In an exciting and issues-rich election year, polls find us evenly divided between President Obama and his challenger Mitt Romney. Swing states are being subjected to an unprecedented assault of political advertising, enabled by the Supreme Court's opinion in Citizens United treating unlimited political spending as the equivalent of free speech.
To whom is all this advertising directed, since nearly all of us have already made up our minds? Is anyone reading this, for example, likely to change his or her vote because of a TV commercial?
All that expensive advertising is directed at the very small number of voters whose votes are susceptible to being changed by advertising. Who are those voters? They are voters who haven't been paying attention to the campaign, don't know much about the issues or the candidates, but who will cast a vote anyway. This plays to the advantage of Mitt Romney, who is trying to recast himself as a reasonable moderate, after declaring himself "severely conservative" throughout the primary campaign.
Although he repeatedly pledged to repeal all of Obamacare, Romney now declares his intention to preserve all the popular parts of Obamacare, and get rid of only the bad parts. Although he condemned the entire Dodd-Frank law placing restrictions on Wall Street, he now says he will keep the reasonable parts of that law, too. What a reasonable guy!
Having signed the Republican pledge to never, ever raise taxes by even a penny, Romney promised during the primary campaign that he would reject a deficit-cutting deal that cut spending by $10 for every $1 in new taxes. But now he criticizes President Obama for failing to enact the proposals of the Simpson-Bowles commission on the deficit, which called for big spending cuts together with big tax increases. New, more reasonable Romney can ignore Paul Ryan's vote, as a member of the commission, against the proposals.
As top Romney advisor Eric Fehrnstrom predicted in response to a question whether Romney had tacked too far to the right to re-position himself as a moderate in the general election, "I think you hit a reset button for the fall campaign. Everything changes. It's almost like an Etch A Sketch. You can kind of shake it up and restart all over again."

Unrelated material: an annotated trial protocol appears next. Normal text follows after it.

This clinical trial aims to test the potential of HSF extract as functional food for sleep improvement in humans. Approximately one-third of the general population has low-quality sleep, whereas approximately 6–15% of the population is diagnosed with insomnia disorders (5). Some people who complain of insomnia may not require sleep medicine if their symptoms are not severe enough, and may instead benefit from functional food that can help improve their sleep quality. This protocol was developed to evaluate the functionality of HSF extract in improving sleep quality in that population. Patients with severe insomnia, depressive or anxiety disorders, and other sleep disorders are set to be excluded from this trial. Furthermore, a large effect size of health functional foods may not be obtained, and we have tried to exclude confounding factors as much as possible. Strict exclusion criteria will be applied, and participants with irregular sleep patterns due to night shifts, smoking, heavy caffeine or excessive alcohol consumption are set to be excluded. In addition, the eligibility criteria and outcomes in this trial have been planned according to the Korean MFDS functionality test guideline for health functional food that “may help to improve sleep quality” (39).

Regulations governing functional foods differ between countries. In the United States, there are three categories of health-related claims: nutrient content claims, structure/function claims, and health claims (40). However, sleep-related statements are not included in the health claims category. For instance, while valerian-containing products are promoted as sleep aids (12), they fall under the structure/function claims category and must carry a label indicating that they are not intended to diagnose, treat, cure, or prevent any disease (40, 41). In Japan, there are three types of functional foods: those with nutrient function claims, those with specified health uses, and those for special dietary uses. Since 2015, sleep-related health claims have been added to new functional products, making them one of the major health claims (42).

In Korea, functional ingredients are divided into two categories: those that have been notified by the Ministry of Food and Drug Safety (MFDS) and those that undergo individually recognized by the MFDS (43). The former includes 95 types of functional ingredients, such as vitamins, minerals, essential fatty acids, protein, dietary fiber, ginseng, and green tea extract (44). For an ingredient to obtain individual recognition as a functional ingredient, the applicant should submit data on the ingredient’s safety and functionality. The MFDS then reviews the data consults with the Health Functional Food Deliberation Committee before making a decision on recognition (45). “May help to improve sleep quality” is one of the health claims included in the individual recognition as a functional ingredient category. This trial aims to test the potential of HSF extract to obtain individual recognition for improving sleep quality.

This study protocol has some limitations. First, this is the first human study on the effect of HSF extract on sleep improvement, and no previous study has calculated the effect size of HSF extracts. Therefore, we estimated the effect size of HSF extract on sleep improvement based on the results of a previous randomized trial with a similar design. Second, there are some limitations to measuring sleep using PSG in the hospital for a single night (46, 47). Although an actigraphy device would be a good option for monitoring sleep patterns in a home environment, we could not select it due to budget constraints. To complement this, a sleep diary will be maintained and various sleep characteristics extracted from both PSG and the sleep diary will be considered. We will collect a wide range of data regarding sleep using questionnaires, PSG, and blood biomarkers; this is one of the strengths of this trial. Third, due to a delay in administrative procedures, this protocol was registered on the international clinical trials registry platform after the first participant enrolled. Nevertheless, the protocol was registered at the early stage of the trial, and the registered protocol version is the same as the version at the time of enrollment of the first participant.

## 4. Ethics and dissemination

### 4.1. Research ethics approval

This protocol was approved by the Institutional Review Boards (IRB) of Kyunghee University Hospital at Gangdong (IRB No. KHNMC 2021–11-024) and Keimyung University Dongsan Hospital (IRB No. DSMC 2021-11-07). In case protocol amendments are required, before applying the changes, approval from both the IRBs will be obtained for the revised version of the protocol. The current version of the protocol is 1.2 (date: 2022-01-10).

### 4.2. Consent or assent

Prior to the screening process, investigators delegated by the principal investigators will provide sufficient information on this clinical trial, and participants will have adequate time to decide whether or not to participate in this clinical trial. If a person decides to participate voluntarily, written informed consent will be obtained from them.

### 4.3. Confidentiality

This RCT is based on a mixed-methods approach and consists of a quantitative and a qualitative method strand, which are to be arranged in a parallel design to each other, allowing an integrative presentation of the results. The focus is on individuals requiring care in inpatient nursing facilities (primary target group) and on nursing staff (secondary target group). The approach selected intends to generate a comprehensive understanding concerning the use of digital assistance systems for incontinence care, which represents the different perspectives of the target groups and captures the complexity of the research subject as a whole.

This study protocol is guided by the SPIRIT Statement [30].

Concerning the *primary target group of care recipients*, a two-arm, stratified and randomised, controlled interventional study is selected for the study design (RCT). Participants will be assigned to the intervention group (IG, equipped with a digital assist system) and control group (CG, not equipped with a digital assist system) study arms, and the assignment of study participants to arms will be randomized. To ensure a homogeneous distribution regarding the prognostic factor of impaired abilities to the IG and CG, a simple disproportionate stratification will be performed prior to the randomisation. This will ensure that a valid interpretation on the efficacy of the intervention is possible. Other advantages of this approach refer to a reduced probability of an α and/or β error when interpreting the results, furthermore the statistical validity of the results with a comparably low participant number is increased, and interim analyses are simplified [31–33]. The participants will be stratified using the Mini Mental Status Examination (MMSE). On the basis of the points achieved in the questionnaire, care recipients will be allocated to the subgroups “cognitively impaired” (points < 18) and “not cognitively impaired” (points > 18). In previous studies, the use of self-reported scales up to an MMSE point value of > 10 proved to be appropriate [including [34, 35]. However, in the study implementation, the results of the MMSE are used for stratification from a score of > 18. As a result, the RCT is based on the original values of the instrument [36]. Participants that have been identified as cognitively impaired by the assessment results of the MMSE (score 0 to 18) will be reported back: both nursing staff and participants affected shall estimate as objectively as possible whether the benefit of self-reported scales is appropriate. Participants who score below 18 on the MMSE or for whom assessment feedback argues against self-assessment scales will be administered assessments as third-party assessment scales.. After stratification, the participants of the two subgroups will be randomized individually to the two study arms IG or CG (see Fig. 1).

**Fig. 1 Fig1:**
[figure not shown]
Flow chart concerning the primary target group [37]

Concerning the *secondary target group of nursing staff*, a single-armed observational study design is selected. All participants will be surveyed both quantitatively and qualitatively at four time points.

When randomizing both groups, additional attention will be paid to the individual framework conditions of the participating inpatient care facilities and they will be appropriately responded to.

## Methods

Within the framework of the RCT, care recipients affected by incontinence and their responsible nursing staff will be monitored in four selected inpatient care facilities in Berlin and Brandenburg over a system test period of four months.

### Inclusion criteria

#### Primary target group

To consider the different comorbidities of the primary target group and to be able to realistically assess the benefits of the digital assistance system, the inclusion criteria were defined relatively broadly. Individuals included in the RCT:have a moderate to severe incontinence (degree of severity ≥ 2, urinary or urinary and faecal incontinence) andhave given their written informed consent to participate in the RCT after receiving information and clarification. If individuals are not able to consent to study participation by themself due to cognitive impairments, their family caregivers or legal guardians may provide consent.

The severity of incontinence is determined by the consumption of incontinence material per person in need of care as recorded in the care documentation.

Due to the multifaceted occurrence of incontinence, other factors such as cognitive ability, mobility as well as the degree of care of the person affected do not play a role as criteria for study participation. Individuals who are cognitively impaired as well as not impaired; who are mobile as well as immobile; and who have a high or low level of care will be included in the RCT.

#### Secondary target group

That turns out to be a good strategy to reach the undecided low-information voter. And as a result, the race is a dead heat in both the popular vote and the more important Electoral College.
I hope I'm wrong, but if the outcome turns out to be as close as the polls are predicting, we can expect a re-play of the 2000 Florida recount battle, but on a larger scale, in multiple states, that could last as long, or even longer than the 2000 litigation.
Both campaigns have studied and learned from what happened in 2000. Both campaigns have lawyers ready in every swing state to file lawsuits demanding recounts and citing voting irregularities if a close vote turns against them.
And don't think this could have been avoided by switching to a simple popular vote to decide the presidency. In a close election, that would trigger election challenges in every jurisdiction where any allegation of voting irregularity could be made, including absentee, military and overseas voting. That could mean high-stakes lawsuits in all 50 states and even the District of Columbia!
So we should be grateful to still have the Electoral College written into the Constitution by the founding fathers. And I'm sure all the candidates agree, whatever the result, we should be grateful this long political campaign is finally coming to an end!
Via Brandywine to Broad